8.5 Subsystems of entangled systems

Earlier, we claimed that one of the most important features of the density operator formalism is its ability to describe the quantum state of a subsystem of a composite system. Let us now show you how this works.

Given a quantum state of the composite system \mathcal{AB} described by some density operator \rho_{\mathcal{AB}}, we obtain reduced density operators \rho_{\mathcal{A}} and \rho_{\mathcal{B}} of the subsystems \mathcal{A} and \mathcal{B} (respectively) by the partial trace: \begin{aligned} \rho_{\mathcal{AB}} &\longmapsto \rho_{\mathcal{A}} = \underbrace{\operatorname{tr}_{\mathcal{B}}\rho_{\mathcal{AB}}}_{\mathrm{partial\,trace\,over}\,\mathcal{B}}\qquad \\\rho_{\mathcal{AB}} &\longmapsto \rho_{\mathcal{B}} = \underbrace{\operatorname{tr}_{\mathcal{A}}\rho_{\mathcal{AB}}}_{\mathrm{partial\,trace\,over}\,\mathcal{A}} \end{aligned} We will revisit the notion of partial trace quite a few times, but for now we simply define the partial trace over \mathcal{B} (or \mathcal{A}) first on a tensor product of two operators A\otimes B as \begin{aligned} \operatorname{tr}_{\mathcal{B}} (A\otimes B) &= A(\operatorname{tr}B) \\\operatorname{tr}_{\mathcal{A}} (A\otimes B) &= (\operatorname{tr}A) B, \end{aligned} and then extend to any operator on \mathcal{H}_{\mathcal{A}}\otimes\mathcal{H}_{\mathcal{B}} by linearity.

Here is a simple example. Suppose a composite system \mathcal{AB} is in a pure entangled state |\psi_{\mathcal{AB}}\rangle. We can always write this as |\psi_{\mathcal{AB}}\rangle = \sum_{i} c_{i} |a_i\rangle\otimes|b_i\rangle, where |a_i\rangle and |b_j\rangle are two orthonormal bases (e.g. the Schmidt bases, from Exercise 5.14.13), and where \sum_i |c_i|^2 = 1 (due to the normalisation). The corresponding density operator of the composite system is the projector \rho_{\mathcal{AB}}= |\psi_{\mathcal{AB}}\rangle\langle\psi_{\mathcal{AB}}|, which we can write as \rho_{\mathcal{AB}} = |\psi_{\mathcal{AB}}\rangle\langle\psi_{\mathcal{AB}}| = \sum_{i,j} c_i c^\star_j |a_i\rangle\langle a_j| \otimes |b_i\rangle\langle b_j|

Let us compute the reduced density operator \rho_{\mathcal{A}} by taking the partial trace over \mathcal{B}: \begin{aligned} \rho_{\mathcal{A}} &= \operatorname{tr}_{\mathcal{B}}\rho_{\mathcal{AB}} \\&= \operatorname{tr}_{\mathcal{B}} |\psi_{\mathcal{AB}}\rangle\langle\psi_{\mathcal{AB}}| \\&= \operatorname{tr}_{\mathcal{B}} \sum_{i,j} c_i c^\star_j |a_i\rangle\langle a_j| \otimes |b_i\rangle\langle b_j| \\&= \sum_{i,j} c_i c^\star_j |a_i\rangle\langle a_j|(\operatorname{tr}|b_i\rangle\langle b_j|) \\&= \sum_{i,j} c_i c^\star_j |a_i\rangle\langle a_j| \underbrace{\langle b_i|b_j\rangle}_{\delta_{ij}} \\& = \sum_{i} |c_i|^2 |a_i\rangle\langle a_i|. \end{aligned} So, in the |a_i\rangle basis, the reduced density matrix \rho_{\mathcal{A}} is diagonal, with entries p_i=|c_i|^2. Similarly, if we take the partial trace over \mathcal{A}, then we get \rho_{\mathcal{B}}=\sum_{i} |c_i|^2 |b_i\rangle\langle b_i|.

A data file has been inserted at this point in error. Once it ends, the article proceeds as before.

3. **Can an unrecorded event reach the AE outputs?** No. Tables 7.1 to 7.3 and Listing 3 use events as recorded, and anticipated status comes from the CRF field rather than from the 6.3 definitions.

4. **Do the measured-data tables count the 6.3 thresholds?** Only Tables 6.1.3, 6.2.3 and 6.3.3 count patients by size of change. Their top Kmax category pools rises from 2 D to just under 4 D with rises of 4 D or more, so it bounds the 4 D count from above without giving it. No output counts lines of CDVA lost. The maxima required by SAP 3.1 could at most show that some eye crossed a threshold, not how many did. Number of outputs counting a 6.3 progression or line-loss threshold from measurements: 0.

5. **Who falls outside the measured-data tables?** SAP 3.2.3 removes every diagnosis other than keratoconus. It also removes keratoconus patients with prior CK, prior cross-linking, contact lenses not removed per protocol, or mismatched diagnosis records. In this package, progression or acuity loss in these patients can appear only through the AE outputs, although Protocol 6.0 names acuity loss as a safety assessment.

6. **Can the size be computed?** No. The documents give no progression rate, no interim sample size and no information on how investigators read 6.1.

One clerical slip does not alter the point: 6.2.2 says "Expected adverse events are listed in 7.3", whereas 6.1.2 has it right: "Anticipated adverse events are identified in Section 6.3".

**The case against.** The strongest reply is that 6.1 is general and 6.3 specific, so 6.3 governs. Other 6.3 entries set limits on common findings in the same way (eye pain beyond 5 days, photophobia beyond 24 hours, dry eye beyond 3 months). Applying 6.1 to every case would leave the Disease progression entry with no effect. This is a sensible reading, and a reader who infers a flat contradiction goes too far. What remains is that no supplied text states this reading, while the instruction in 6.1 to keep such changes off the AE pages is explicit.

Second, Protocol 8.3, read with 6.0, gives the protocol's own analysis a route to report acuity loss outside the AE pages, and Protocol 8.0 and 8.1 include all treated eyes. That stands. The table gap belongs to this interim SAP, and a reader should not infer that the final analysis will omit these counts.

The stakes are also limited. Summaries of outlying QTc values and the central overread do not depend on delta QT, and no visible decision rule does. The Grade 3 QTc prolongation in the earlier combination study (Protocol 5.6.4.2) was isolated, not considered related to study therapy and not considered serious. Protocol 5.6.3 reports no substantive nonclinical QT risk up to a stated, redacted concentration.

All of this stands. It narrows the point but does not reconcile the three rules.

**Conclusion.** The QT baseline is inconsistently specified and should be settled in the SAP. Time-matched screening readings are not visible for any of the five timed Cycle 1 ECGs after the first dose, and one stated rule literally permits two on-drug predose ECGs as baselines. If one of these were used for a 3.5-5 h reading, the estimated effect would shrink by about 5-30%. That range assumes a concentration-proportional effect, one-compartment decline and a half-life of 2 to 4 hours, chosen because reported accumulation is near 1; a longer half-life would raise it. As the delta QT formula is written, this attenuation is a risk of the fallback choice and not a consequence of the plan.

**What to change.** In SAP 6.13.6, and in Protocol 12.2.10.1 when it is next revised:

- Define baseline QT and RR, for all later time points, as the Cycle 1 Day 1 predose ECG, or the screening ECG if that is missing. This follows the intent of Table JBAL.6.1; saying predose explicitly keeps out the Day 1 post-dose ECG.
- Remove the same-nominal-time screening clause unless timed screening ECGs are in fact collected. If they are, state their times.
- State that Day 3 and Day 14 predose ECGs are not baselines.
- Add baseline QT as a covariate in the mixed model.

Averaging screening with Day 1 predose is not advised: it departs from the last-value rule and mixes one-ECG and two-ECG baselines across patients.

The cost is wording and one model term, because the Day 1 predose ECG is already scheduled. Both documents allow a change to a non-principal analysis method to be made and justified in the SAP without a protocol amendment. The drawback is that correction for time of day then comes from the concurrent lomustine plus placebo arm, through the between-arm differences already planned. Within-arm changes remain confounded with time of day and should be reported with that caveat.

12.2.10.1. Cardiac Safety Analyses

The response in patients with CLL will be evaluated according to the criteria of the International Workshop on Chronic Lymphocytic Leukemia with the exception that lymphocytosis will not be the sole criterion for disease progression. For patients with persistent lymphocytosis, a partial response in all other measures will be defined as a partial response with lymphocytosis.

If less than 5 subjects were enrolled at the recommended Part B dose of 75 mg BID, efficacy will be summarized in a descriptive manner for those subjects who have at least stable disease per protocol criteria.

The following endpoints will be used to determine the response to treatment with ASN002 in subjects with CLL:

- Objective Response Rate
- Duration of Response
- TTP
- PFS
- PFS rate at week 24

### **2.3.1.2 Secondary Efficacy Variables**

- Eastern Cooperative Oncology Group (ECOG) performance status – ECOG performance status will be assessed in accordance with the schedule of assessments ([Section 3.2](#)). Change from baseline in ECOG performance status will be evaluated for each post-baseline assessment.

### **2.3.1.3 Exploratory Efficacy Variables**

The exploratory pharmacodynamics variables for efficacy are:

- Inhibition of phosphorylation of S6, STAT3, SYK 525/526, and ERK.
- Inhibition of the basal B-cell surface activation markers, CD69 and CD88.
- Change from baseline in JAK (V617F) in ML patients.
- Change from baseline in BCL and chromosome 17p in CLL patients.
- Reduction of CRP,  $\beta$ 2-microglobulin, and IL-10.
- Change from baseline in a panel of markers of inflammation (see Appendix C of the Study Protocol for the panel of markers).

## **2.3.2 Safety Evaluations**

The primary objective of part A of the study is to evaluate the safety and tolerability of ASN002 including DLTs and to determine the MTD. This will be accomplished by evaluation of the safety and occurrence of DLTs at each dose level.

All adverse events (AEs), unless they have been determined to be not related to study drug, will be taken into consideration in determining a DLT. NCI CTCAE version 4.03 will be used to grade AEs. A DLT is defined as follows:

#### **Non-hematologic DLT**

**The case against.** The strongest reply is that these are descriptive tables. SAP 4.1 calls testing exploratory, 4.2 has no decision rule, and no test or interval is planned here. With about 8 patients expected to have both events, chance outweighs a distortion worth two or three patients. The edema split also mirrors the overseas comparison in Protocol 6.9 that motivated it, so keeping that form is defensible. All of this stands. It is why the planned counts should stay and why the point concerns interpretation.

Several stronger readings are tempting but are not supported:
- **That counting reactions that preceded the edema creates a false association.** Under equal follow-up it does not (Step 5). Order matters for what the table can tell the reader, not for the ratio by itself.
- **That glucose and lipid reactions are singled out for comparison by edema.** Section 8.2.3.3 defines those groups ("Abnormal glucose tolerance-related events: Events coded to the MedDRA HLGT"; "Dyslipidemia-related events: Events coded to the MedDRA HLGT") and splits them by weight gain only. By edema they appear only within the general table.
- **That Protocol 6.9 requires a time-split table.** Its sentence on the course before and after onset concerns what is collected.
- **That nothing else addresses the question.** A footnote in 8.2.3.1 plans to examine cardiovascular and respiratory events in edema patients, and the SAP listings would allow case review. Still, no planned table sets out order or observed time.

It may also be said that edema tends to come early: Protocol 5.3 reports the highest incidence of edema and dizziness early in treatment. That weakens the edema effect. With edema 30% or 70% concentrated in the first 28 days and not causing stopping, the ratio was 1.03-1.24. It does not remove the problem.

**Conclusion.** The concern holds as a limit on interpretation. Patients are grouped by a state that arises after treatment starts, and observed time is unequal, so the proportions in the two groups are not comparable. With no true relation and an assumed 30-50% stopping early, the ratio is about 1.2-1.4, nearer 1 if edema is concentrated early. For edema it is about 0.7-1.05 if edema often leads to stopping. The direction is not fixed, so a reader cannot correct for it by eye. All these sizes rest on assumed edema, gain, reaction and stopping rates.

In particular, if \dim\mathcal{H}_{\mathcal{A}}=\dim\mathcal{H}_{\mathcal{B}}=d, then the maximally mixed state |\psi_{\mathcal{AB}}\rangle = \frac{1}{\sqrt{d}} \sum_{i}^d |a_i\rangle|b_i\rangle, in the (d\times d)-dimensional Hilbert space \mathcal{H}_{\mathcal{A}}\otimes\mathcal{H}_{\mathcal{B}} is such that the reduced density operators \rho_{\mathcal{A}} and \rho_{\mathcal{B}} are also the maximally mixed states of their respective subsystems: \rho_{\mathcal{A}}=\rho_{\mathcal{B}}=\frac{1}{d}\mathbf{1}. It follows that the quantum states of individual qubits in any of the Bell states are maximally mixed: their density matrix is \frac{1}{2}\mathbf{1}.

A bipartite state such as \frac{1}{\sqrt{2}} \left( |00\rangle + |11\rangle \right) guarantees perfect correlations when each qubit is measured in the standard basis: the two outcomes are “0 and 0” or “1 and 1” (which are equally likely), and we will never observe e.g. “0 and 1”, but the outcome of either single-qubit subsystem is completely random.